– TA worked for five years post-articleship in the audit and risk divisions of two different accounting majors. In this period she gained the experience of conducting post-event audits on two of the biggest scams in corporate India.
This valuable experience helped her to present her credentials and skills well, and she made it to Tuck with a rare scholarship.
– RG worked in multiple advisory roles (non-audit) in KPMG before deciding that he wanted to work for a top 3 strategy consulting firm. On the strength of his KPMG experience, he was able to create a strong connect with the opportunities that LBS offered and his career post-MBA.
– Akshay Gupta worked in corporate banking and credit rating roles in various organizations before deciding that he wanted to move into investment banking.
Working with GyanOne, his strong background and work achievements won him admits from ISB (Indian School of Business) and NUS (National University of Singapore) Business School. He chose ISB, and moved into an investment banking role on graduating.
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Evaluating MBA programs – a brief guide for CAs
The MBA is not just another degree for Chartered Accountants. Deciding to pursue one should be the culmination of a thought-through process, with clear outcomes on what an MBA will add to one’s profile and what an MBA would help one to achieve.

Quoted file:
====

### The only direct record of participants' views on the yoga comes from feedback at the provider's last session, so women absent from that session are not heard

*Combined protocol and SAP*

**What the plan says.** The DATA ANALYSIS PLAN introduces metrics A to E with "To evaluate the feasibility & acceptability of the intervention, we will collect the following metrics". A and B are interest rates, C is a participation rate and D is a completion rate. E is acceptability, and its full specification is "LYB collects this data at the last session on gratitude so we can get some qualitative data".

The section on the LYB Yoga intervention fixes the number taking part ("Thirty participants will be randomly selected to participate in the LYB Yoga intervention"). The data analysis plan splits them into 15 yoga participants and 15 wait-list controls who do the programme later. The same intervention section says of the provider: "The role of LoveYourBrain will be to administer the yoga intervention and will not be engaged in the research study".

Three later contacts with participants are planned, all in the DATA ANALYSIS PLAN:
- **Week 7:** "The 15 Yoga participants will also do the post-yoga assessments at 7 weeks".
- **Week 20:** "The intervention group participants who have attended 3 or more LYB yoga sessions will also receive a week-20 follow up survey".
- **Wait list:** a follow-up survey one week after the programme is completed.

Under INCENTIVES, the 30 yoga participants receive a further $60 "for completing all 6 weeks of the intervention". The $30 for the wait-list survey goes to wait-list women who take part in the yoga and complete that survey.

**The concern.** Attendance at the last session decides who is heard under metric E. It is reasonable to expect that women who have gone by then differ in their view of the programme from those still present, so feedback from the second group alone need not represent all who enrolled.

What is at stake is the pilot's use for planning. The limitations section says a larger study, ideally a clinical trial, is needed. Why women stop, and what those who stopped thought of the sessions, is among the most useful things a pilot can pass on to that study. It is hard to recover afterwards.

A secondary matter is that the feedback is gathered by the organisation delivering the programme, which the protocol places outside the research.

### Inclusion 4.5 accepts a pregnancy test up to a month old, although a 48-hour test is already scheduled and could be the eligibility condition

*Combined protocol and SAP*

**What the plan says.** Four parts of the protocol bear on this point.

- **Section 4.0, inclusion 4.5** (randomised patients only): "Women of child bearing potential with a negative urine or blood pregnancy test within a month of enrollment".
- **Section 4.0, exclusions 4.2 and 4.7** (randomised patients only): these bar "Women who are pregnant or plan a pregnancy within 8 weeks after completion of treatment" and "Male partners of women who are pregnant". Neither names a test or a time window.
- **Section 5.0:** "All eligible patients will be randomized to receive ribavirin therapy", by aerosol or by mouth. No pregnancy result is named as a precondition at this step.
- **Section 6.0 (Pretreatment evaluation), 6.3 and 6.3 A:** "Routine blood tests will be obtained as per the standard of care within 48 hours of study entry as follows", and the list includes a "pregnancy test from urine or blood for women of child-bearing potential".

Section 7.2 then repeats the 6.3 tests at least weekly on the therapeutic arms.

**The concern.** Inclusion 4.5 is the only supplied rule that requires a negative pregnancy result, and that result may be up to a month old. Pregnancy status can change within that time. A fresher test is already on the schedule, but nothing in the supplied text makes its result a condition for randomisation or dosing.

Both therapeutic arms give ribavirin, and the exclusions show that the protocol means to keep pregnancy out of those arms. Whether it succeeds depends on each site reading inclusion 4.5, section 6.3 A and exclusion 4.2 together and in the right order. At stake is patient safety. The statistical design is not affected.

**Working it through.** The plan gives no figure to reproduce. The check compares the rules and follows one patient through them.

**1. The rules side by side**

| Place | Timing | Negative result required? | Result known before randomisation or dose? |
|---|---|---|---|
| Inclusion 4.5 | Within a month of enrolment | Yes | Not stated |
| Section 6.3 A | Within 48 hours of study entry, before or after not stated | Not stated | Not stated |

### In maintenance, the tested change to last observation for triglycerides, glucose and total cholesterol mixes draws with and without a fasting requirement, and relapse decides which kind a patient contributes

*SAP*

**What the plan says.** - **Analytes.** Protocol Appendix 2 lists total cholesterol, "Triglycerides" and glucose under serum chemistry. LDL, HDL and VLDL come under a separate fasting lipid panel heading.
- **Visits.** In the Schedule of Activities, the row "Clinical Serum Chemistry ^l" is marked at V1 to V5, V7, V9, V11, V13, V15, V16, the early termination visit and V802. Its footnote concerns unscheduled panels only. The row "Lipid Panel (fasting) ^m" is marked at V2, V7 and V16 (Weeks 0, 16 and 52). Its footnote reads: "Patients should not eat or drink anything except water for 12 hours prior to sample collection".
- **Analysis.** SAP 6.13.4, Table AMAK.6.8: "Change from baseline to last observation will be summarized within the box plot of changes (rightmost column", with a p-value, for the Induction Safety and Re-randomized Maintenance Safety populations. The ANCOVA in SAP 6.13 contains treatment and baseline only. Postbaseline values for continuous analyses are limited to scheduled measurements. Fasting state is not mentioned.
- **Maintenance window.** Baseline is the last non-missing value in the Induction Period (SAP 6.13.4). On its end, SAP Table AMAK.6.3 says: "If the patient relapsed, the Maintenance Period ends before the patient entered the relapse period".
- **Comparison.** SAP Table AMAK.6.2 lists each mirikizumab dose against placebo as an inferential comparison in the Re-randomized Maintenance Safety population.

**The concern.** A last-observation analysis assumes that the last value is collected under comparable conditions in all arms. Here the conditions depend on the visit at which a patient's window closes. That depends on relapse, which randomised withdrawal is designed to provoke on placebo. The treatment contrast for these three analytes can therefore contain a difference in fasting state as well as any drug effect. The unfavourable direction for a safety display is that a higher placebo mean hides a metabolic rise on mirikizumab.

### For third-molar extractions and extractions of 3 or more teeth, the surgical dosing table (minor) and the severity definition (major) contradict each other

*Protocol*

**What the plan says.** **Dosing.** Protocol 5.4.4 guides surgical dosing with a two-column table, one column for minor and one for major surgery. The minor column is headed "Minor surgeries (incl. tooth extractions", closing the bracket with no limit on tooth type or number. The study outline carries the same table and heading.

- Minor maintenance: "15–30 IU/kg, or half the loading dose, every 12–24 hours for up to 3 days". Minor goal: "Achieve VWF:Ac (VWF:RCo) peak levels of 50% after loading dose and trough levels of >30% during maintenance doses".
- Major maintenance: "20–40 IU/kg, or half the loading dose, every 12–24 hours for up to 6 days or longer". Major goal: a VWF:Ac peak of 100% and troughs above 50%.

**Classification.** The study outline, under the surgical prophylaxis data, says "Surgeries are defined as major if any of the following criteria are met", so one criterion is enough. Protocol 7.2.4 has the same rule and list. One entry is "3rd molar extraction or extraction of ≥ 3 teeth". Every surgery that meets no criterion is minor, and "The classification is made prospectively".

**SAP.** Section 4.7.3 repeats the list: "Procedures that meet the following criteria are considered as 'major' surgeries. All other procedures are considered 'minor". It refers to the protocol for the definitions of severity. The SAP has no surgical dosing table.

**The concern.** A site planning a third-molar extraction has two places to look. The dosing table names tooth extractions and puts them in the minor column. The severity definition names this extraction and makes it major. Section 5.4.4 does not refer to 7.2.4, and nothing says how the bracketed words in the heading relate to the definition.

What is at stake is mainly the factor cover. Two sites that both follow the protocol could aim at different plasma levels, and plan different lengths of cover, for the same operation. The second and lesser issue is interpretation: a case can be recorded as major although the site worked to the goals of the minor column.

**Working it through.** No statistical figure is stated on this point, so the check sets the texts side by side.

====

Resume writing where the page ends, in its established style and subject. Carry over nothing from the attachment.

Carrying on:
It is essential to therefore not just judge MBA programs by rankings but to judge them by utility. Some MBA masters programs may enjoy an excellent reputation in general, but may not offer abundant opportunities in every domain.
Once a list of programs is ready, the process of introspection should begin. Yes, as noted earlier in this article, Chartered Accountants do have a lot of relevant business exposure to write about, but choosing the right elements to highlight is going to be critical.
If planning to describe career goals that involve working in regulatory / audit roles in a foreign geography, exhibiting an understanding of that geography will also be important.
These are just two factors – there are many more that CAs must consider if they aspire to add the MBA designation to their profiles.